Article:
Quite a few roleplaying games, starting from the earliest D&D, are set in pseudo-medieval worlds. This makes the concept of medievalism relevant. For the purposes of this paper, medievalism refers to idealized or stereotypical views of the medieval world. In the roleplaying game context, it’s usually more important to build a setting for adventures, not portray the world in a historically accurate way. In the process, these games more often than not end up quite Eurocentric, even when creating fantasy worlds, and colored by a romanticized view of medieval times (Konzack and Dall 2008). This idealized, romanticized medievalism is also something that can attract the interest of conservative nationalist groups – with ideals directly opposed to the ideals of openness and accessibility mentioned above (Mochocki 2022).

Outside the roleplaying community

The discussions on racist and colonialist stereotypes, as well as treating the heritage of people with respect, have not arisen a vacuum in roleplaying game studies. The same discussions are ongoing in both other fields of study and in broader public discussions. For the purposes of this paper, I will only cite a couple of cases that are pertinent for the issues of history, heritage and respect. 

In July 2023, as I was working on this paper, the Dutch king Willem Alexander gave a speech in apology for the part that the Netherlands played in the history of slavery (Willem Alexander 2023). At the same time, artefacts that were taken from Sri Lanka and Indonesia during the Dutch colonization are now being returned home (Bubalo 2023). 

Museums that work with cultural heritage and store historical artefacts also participate in the discussion. In Finland, the National Museum repatriated Sámi artefacts from their collections to the Sámi community and the Sámi Museum Siida in 2021. I myself visited the powerful exhibit Mäccmõš, maccâm, máhccan – The Homecoming, which according to the National Museum “showcases the significance of cultural heritage to people and identity and encourages us to think about the control and ownership of cultural heritage”. In the exhibition Egypt of Glory – The Last Great Dynasties in 2020 to 2021, in the museum Amos Rex, located in central Helsinki, questions of respect and of displaying the bodies of the dead, who had been mummified and buried according to their religious customs, were included in the exhibition texts for the public to read. The part of the exhibition where the human mummies were displayed was somber. The acoustics were created to shield the area from crowd noises, and the visitors were asked to be respectfully quiet. Both exhibitions mentioned above made the exhibition materials available in the relevant languages, in the case of the first in Sámi languages, and in the second in Arabic.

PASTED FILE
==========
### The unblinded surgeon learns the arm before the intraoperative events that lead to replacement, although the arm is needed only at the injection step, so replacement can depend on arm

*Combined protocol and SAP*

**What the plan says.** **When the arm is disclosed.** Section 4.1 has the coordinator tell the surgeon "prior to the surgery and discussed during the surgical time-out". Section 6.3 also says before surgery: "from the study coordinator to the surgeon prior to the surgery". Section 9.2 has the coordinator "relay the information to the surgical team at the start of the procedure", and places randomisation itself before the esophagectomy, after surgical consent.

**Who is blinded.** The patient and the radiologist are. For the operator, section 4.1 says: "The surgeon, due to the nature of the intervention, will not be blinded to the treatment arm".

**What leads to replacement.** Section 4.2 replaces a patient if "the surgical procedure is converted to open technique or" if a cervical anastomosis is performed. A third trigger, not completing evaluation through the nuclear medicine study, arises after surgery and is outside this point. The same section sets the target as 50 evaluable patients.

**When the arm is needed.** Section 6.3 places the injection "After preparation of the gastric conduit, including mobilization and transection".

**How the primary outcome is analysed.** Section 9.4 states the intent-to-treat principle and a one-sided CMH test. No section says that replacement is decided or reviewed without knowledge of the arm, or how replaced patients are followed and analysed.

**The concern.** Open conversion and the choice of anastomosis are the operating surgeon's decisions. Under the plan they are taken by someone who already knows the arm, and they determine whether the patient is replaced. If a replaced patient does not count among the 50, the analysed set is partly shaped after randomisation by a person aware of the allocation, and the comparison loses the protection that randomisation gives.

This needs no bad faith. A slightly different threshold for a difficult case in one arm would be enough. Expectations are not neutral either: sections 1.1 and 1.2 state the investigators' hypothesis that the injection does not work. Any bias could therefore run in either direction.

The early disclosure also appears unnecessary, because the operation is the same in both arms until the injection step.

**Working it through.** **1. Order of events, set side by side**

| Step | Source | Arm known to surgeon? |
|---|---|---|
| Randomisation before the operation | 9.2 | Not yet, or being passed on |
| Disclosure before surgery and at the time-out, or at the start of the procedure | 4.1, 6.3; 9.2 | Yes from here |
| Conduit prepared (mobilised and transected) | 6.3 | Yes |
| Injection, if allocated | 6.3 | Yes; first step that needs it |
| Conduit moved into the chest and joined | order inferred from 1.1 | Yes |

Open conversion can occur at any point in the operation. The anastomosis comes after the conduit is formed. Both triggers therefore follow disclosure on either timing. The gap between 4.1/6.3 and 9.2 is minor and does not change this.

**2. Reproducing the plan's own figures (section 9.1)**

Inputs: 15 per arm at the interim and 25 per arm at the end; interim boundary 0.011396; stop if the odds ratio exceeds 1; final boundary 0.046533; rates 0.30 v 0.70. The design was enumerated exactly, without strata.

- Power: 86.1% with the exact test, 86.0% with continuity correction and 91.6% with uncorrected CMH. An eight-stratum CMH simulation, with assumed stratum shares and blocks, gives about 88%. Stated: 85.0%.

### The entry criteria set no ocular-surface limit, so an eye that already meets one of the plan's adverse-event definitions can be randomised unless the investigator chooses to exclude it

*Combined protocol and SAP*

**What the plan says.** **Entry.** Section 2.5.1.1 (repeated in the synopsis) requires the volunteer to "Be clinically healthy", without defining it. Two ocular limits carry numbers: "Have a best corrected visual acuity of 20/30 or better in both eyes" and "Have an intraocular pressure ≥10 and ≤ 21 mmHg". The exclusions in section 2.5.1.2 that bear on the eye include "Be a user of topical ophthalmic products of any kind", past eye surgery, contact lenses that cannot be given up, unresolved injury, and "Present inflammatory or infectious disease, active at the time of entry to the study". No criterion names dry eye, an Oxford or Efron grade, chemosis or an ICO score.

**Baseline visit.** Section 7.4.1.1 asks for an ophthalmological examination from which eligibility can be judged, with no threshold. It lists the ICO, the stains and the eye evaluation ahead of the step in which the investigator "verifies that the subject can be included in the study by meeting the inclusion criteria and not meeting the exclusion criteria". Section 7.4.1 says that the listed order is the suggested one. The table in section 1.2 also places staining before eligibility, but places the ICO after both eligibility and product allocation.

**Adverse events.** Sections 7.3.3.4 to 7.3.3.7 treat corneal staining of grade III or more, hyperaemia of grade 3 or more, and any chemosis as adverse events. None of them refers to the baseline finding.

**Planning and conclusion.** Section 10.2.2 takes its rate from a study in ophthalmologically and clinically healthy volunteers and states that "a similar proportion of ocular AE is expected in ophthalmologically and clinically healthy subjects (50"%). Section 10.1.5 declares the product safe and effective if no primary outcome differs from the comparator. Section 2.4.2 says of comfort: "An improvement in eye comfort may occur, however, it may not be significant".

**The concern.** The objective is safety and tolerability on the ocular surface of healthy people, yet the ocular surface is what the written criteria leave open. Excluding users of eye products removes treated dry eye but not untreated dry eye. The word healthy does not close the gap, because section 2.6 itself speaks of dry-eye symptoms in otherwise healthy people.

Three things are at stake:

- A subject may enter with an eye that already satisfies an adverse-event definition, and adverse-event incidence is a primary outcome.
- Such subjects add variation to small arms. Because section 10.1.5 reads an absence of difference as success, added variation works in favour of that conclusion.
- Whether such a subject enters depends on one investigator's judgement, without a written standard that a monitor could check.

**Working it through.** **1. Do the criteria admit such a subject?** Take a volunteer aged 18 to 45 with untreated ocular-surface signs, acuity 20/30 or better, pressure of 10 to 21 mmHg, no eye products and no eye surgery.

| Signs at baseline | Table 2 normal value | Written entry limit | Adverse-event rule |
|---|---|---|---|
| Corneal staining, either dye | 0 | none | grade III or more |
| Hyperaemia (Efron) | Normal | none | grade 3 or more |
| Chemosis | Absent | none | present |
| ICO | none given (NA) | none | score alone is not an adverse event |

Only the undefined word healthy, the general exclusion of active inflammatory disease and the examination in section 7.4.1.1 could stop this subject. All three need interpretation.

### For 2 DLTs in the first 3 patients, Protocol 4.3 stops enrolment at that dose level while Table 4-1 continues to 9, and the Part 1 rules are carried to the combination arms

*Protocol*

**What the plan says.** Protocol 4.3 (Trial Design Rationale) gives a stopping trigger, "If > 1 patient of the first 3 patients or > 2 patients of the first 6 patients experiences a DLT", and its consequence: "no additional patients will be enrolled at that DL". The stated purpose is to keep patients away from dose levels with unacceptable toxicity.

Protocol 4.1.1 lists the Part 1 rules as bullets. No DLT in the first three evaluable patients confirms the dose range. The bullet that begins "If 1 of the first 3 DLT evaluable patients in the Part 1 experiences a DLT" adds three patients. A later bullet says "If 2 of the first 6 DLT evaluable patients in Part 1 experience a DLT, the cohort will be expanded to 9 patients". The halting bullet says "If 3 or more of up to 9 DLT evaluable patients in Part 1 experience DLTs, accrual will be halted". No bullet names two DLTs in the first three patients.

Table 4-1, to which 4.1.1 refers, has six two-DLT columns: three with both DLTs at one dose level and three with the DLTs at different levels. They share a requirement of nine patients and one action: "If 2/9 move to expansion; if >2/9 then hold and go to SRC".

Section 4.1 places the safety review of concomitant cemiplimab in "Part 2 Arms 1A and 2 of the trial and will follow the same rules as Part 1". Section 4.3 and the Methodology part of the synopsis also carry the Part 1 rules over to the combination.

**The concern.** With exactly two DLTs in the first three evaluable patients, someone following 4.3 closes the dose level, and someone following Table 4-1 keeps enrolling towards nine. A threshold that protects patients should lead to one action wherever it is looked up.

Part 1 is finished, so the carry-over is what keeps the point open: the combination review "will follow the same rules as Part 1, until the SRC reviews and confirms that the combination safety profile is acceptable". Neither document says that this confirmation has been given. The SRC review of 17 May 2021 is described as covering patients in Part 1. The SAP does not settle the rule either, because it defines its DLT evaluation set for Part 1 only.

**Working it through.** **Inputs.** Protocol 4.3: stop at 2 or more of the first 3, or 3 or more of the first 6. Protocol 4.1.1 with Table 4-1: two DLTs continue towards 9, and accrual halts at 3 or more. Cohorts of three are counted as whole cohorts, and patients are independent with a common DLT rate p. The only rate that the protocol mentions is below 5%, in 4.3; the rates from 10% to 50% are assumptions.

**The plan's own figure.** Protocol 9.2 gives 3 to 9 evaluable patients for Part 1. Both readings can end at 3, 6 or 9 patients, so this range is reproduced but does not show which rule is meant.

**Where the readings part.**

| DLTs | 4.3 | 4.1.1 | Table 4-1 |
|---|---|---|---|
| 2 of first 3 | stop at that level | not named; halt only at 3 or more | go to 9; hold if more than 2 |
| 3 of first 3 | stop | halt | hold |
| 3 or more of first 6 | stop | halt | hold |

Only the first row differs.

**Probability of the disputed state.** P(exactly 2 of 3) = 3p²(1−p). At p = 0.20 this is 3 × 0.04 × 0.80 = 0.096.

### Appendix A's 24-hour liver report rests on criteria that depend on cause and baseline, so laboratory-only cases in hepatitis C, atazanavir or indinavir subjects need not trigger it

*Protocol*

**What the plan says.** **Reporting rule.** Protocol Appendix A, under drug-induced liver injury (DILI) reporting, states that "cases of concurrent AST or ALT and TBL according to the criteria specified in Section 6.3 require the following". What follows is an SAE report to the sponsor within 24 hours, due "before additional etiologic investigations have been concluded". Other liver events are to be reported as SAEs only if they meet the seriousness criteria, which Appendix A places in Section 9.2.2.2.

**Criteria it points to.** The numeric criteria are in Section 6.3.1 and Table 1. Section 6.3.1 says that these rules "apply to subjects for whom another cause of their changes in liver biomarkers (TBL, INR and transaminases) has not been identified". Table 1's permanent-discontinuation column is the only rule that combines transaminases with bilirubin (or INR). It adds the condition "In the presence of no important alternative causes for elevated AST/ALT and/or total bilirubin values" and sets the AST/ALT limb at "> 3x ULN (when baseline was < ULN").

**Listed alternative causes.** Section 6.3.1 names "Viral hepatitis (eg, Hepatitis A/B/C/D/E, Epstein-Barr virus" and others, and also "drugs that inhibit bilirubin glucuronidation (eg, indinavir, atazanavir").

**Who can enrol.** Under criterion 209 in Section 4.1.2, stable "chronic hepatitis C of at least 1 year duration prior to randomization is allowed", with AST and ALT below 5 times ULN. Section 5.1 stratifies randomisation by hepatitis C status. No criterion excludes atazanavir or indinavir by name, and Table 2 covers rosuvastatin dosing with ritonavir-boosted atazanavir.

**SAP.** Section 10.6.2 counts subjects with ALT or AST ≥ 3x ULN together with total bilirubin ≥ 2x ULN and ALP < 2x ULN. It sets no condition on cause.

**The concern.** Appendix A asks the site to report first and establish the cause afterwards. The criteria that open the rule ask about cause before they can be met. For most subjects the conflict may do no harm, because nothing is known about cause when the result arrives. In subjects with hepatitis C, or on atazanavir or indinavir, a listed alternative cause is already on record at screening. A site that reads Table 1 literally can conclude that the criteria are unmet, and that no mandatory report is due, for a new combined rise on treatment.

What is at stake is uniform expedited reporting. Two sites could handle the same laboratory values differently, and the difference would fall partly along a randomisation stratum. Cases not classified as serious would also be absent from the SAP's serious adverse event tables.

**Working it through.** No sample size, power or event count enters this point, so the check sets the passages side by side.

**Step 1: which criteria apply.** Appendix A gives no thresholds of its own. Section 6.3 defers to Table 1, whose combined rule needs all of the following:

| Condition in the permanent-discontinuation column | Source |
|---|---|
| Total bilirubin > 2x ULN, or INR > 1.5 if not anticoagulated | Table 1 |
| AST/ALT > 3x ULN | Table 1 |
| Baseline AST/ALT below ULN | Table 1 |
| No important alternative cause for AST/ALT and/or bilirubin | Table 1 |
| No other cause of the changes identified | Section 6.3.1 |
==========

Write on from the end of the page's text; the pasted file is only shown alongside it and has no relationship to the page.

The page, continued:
These cases are but a few examples of the discussion about history, heritage, and respect, in the context of which we operate both as scholars and as creators of roleplaying games and larps.

Voices of larp writers

For a closer look into the subject at hand, I talked with the writers of two Finnish historical larps from the 2010s: Completorium from 2012 and Jotta vahva ei sortaisi heikkoa (Eng. So That the Strong Should Not Harm the Weak) from 2018. I had a personal discussion with Minna Heimola, one of the authors of Completorium, and interviewed Aino Haavisto and Ada-Maria Hyvärinen about Jotta vahva ei sortaisi heikkoa  by email. In these talks, I asked these larp writers the same questions that I posed in the Introduction of this paper: How can we treat the lives of people who lived and died centuries ago with respect? How much context should we expect the players to study in order to respectfully portray lives of people in the past? In what detail should we communicate the changes we make for artistic or playability purposes?

Both these games hail from the Finnish historical larp tradition, which has been greatly influenced by the reenactment and larp association Harmaasudet (The Greywolves). This game style is characterized by an ambition for authenticity, and a lot of discussion and research into historical sources goes into the writing of these games. There is also an educational undertone, and players are expected to read background material put together by the organizers (Sahramaa 2010). Before historical games, there are often possibilities to join in crafting sessions for sewing costumes or making other gear. For my first larp, the game mentioned in the Introduction, a game in either the Harmaasudet or Alter Ego tradition, I participated in several dance rehearsals to learn recreations of historical dances of the era – and I also learned to play whist, a card game that was popular in the regency era. 

In addition to Harmaasudet, several prolific Finnish writers of historical larp are alumni of Alter Ego, the University of Helsinki roleplaying association. This means many have degrees in subjects such as cultural heritage studies or folkloristics, and have gone on to careers in, for example, some of the most well-known museums in Finland. Some have also completed doctorates – an achievement that translates into ever-more professional background research.

Completorium (Finland 2012) was a game set in a medieval Cistercian monastery. The authors have already published texts about the game, from the point of view of considering gender in historical larps (Heimola and Heimola 2016) and also from the point of view of reenacting history (Heimola 2012). In the case of this particular game, the main organizers had recently completed or were just about to complete their doctoral studies in theology and in comparative religion – and during my discussion with Minna Heimola I was shown a respectable pile of books that represented just some of the background research done for Completorium